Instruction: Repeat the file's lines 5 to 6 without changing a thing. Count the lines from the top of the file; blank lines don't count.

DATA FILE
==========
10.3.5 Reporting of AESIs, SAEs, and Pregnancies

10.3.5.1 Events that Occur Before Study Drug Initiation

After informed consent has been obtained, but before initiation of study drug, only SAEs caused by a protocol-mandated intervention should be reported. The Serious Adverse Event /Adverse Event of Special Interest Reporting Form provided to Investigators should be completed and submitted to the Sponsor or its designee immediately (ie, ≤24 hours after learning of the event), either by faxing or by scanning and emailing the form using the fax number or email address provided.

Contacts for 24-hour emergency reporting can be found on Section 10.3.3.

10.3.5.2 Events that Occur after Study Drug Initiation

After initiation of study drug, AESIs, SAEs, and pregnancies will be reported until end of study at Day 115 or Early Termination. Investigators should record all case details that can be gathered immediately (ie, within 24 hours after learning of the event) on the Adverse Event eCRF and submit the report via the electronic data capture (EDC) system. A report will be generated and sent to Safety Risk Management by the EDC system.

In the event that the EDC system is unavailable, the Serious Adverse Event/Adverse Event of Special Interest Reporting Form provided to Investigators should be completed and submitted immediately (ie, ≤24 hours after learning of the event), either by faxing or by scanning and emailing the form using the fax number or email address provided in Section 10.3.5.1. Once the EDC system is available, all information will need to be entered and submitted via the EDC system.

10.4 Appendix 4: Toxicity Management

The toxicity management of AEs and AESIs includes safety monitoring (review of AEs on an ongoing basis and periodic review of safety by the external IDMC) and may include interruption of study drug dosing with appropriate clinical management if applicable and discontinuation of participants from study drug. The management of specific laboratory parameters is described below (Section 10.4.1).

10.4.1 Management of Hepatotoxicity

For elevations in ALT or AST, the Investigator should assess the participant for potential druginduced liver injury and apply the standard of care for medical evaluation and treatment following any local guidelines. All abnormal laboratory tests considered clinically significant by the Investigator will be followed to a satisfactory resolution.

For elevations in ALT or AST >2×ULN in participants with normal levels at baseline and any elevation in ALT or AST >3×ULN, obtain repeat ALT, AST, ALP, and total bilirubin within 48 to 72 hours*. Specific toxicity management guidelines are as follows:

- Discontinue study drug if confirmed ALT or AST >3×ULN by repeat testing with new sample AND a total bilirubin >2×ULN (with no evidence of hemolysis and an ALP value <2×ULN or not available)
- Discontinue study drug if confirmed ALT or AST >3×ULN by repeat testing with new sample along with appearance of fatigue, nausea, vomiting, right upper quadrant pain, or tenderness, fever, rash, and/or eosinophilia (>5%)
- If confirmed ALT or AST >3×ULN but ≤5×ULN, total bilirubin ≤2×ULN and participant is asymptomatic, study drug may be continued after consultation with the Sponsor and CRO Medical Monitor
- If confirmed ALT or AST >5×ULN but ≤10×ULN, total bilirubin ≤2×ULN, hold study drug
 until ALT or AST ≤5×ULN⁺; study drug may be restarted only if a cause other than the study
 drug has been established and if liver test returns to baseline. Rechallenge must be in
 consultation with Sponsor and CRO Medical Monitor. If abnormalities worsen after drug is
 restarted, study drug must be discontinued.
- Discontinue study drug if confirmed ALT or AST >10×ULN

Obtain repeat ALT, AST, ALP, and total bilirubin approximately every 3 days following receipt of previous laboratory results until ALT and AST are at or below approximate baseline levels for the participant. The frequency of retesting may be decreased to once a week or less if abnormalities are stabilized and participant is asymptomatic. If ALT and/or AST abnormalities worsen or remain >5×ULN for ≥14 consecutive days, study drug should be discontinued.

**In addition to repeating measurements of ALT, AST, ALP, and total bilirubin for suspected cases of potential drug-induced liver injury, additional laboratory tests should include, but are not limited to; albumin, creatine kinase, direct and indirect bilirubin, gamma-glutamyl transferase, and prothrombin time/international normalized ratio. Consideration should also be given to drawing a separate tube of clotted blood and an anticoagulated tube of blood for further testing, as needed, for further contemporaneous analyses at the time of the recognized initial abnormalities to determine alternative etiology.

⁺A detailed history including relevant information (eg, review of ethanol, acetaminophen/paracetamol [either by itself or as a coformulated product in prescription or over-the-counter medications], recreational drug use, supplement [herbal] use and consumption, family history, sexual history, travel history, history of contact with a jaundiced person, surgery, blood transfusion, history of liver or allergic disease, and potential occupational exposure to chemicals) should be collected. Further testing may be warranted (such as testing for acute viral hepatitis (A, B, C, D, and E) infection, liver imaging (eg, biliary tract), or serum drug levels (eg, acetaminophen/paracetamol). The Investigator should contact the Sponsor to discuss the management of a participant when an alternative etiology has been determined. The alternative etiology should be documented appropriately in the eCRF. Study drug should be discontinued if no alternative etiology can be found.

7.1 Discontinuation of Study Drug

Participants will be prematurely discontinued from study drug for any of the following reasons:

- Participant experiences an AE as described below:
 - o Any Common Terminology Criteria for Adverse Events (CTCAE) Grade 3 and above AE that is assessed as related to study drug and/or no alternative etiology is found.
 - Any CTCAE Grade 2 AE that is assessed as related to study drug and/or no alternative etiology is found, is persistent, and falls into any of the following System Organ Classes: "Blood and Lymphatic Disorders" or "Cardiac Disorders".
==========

10.3.5.2 Events that Occur after Study Drug Initiation

After initiation of study drug, AESIs, SAEs, and pregnancies will be reported until end of study at Day 115 or Early Termination. Investigators should record all case details that can be gathered immediately (ie, within 24 hours after learning of the event) on the Adverse Event eCRF and submit the report via the electronic data capture (EDC) system. A report will be generated and sent to Safety Risk Management by the EDC system.